Survival - The main problem would be the lack of oxygen, especially in an unventilated illegal mine like theirs. The article I read doesn’t say much about this, but it seems that there was either air trapped in the mine already, or sufficient oxygen filtered down from the blocked opening. Either way, it did the trick. The coal that the miners ate would have had no nutritional value, but it probably gave them a “full” feeling. They get points for eating it, though, and bonus points for being quoted as saying “We ate coal and thought it tasted delicious.” The brothers also used two empty water bottles they found in the mine to save their urine. Almost no one likes drinking urine, but the Mengs did it anyway. Urine drinking can keep a person alive for several extra days if no other liquids are available. I had always assumed that the more times one drank their own urine, the worse it would be. It turns out that the opposite is true - the body absorbs a little bit of the toxins from consumed urine, and so the kidneys have a slightly smaller amount of toxins to filter out into the next batch of urine. Therefore, the urine becomes a little more potable and water-like each time it is consumed, but there’s less of it (as the body absorbs some of the water too). So the problem with drinking one’s own urine is that it can’t be done indefinitely, because eventually one will just run out. Also, one’s body is forced to reabsorb all the toxins it had tried to get rid of. Also, there’s the whole drinking pee issue.

Anyway, it all worked out for the Mengs, who have since declared that their 20 year mining careers are now over. Enjoy your place on the wall of fame, guys. We salute you.

Jan
30
2007

Traffic danger: A scientific solution may be coming to prevent vehicle/deer collisions. Lining high-danger highways with canisters of wolf, coyote or bear urine may keep deer from crossing the roads.
Traffic danger: A scientific solution may be coming to prevent vehicle/deer collisions. Lining high-danger highways with canisters of wolf, coyote or bear urine may keep deer from crossing the roads.
With a personal driving record that includes three dead deer from the fenders of my car, I’m all in favor of finding new ways to prevent auto/deer collisions.

That’s why I was glad to read today’s press accounts of a new idea to help reduce highway deer accidents: the use of wolf, coyote or bear urine. That’s one of the new ideas being discussed this week at a summit of law enforcement officials from nine states meeting in the Twin Cities.

How exactly would that work? Canisters with urine would be placed along roadways that have high incidents of deer crashes. The thought is that the deer would be able to smell the urine and turn back on their path as not to get close to a predator.

It’s a very plausible idea in places like Minnesota and Wisconsin, where there are healthy populations of the predators. But what about places further south? That’s what members of the law enforcement group want to study. They don’t know if deer will react to the smell of urine from predators they’ve never faced before.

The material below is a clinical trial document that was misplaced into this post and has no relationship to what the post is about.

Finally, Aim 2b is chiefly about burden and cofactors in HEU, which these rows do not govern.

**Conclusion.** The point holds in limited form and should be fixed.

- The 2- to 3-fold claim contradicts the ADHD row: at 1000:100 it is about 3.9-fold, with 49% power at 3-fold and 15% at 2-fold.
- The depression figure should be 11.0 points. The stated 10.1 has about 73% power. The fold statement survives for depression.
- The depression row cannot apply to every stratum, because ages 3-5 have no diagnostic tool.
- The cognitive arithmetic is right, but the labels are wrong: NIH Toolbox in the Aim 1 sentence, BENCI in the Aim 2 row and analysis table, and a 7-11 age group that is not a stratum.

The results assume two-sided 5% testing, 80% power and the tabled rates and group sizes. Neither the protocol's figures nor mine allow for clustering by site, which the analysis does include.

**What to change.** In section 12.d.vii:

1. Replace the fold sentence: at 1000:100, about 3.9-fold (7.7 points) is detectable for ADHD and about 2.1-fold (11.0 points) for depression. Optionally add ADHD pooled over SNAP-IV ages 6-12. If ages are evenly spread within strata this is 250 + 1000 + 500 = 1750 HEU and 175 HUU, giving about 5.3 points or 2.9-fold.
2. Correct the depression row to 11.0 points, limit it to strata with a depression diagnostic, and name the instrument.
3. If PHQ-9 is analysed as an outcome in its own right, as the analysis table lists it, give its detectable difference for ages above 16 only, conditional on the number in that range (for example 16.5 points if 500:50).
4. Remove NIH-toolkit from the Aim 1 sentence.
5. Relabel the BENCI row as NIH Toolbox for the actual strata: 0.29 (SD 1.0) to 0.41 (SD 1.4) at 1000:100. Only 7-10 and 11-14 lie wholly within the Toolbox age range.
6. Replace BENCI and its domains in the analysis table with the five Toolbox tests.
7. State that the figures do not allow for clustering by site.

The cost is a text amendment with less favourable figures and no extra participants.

High fliers: These white tails in action show how fast and fleet deer can be out in the forests.
High fliers: These white tails in action show how fast and fleet deer can be out in the forests.
Minnesota is also working on a deer control project of its own. Using a dual set of light beams along side roads, the presence of a deer near the road could be sensed and send a signal to lights on deer crossing signs along that road. The lasers would be spaced far enough apart (six inches) so they couldn’t both be set off by smaller animals. The lights on the deer crossing sign would flash for about a minute in the vicinity of where the deer, or other large animal, crossed through the light beams.

At test of that plan will be done over the course of this year near Camden State Park in southwest Minnesota along Hwy. 23. Each year between 40 and 80 deer are killed by vehicles on that stretch of road.

Statewide, there were 4,176 vehicle/deer crashes in Minnesota in 2005 (statistics for 2006 are not yet compiled). Two people died in those crashes.

Other solutions to vehicle/deer crashes are not so popular with the public, including culling deer herds with special hunts.

But what I really want to know, how are they going to collect the predator urine? I, for one, am not going to go around to ask any wolves, coyotes or bears to pee into a little cup.

Sep
02
2005


Urine Power: A credit card-size battery powered by urine. Photograph courtesy Institute of Bioengineering and Nanotechnology

This is another story where I can only imagine what the lab that does this research is like...

Scientists in Singapore have reported that they have invented a small, credit card sized battery that is activated using urine.

The government funded Institute of Bioengineering and Nanotechnology developed the battery for use in medical diagnostic test kits. These test kits are often used to study the chemical composition of a person's urine to detect an illness. Researchers studying ways to make a small, efficient and inexpensive battery to power these test kits realized that the substance being tested - urine - could also be used to provide power for the test kit.

To make the battery, pieces of paper are soaked in a solution of copper chloride and then sandwiched between strips of magnesium and copper. This "sandwich" is then laminated between two sheets of plastic. When a drop of urine is added to the paper through a slit in the plastic, a chemical reaction takes place that produces about 1.5 volts of electricity - about the same as a AA battery - for about 90 minutes.

The research team who developed the battery describes their work in the current issue of the Journal of Micromechanics and Microengineering.

Given the high cost of energy lately, a cheap and plentiful energy source would be welcome. If these batteries could be successfully scaled up they could be used for larger applications, such as laptops, mp3 players or even cars.

Fueling up the car may never be the same.